Fire Code FAQ

The most commonly asked questions.

 

When do I need to replace my smoke alarm?

 

Smoke alarms that are 10 years old are near the end of their service life and should be replaced. Some people think that their smoke alarm sits idle until smoke is present. But it is working every minute, constantly monitoring the air 24 hours a day. For example, an ionization smoke alarm goes through 3.5 million monitoring cycles in 10 years. In a photoelectric smoke alarm, a light operates 24 hours a day to check for smoke particles in the air.

Just like any electrical appliance, the components of smoke alarms wear out over time. When a smoke alarm reaches 10 years of use, the potential of failing to detect a fire increases substantially. Replacing them after 10 years reduces the likelihood of failure.


My smoke alarms are wired into my electrical system. Do I need to replace them as often as battery-operated alarms?
Yes. Both the hard-wired and battery-operated alarms are equally affected by age.

Does the Hazelwood Fire Department require building permits?

 

Yes. All building permits are applied for through the Department of Public Works at City Hall.

Does the Hazelwood Fire Department require a permit for bon fires?

 

Yes. The Fire Department does grant permits for a controlled fire on the ground in the designated area with the following provisions:

  • The site is more than 15 feet from any structure.
  • Adequate extinguishing material and equipment is available on site.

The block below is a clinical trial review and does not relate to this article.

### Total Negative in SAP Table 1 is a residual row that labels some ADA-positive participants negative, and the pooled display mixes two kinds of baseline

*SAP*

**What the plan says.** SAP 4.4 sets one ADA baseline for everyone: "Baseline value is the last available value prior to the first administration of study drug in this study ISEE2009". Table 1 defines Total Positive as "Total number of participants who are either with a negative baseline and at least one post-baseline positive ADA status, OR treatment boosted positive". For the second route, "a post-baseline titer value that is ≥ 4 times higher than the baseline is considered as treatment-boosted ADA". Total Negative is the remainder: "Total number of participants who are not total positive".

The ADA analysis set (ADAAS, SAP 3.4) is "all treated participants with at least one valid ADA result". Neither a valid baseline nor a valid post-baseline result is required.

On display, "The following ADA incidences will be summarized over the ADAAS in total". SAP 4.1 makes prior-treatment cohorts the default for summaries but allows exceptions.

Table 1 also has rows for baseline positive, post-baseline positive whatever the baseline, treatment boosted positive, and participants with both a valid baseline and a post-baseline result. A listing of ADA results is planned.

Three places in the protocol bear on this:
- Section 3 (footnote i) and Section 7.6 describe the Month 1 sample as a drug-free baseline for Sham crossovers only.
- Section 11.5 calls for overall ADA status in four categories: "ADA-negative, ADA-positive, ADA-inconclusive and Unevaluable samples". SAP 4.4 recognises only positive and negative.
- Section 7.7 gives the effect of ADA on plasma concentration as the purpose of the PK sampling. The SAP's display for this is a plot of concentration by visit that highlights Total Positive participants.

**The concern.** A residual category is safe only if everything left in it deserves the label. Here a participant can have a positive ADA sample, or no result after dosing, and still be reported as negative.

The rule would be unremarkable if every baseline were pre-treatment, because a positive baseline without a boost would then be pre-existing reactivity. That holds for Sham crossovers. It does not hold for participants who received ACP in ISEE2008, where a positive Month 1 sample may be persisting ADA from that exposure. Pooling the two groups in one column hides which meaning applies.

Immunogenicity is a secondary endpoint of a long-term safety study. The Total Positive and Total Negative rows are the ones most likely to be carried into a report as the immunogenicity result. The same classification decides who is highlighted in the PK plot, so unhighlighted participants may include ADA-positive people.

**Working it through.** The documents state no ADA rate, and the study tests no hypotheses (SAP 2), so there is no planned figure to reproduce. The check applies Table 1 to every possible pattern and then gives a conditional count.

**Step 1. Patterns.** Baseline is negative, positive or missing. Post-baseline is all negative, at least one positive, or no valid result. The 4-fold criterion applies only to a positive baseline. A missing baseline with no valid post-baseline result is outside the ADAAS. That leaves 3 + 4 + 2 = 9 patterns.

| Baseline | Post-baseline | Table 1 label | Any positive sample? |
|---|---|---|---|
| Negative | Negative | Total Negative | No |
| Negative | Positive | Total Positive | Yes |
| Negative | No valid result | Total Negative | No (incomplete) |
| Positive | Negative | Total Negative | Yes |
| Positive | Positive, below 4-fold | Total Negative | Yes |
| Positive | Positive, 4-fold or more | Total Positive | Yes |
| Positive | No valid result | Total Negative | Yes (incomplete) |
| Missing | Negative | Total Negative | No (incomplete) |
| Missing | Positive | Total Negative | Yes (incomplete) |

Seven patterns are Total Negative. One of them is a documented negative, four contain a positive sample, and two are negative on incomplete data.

• The ground for 15 feet around the fire is cleared of leaves, straw, debris and other combustibles.
  • The fire must be kept to an approximate size of no more than 3 feet in diameter and 2 feet high.
  • The fire must be supervised by an adult at all times.
  • The fire must be completely extinguished at the end of the event.
  • If change in date notify this office immediately.
  • Painted, creosoted, wolmanized or otherwise treated wood cannot be used to fuel the fire.
  • The fire cannot be used to dispose of food or rubbish waste.
  • If smoke, ash or particulate matter from any recreational fire remains visible beyond the property line of origin, or found on surfaces beyond the property line of origin, it shall be a violation of Missouri Air Pollution ‘Control Rule 10 CSR 10 – 6.170 “Restriction of Particulate matter to the Ambient air beyond the premises of Origin.” Such an occurrence can result in the issuance of a Notice of Violation from St. Louis County Department of Health to the violator. Any violation of the Missouri Air Pollution Control Rules can result in a fine from the State of Missouri

A permit letter is issued from the Deputy Fire Marshal’s office. Request must be made in writing. Copies of permit letter are sent to the police department for their information.

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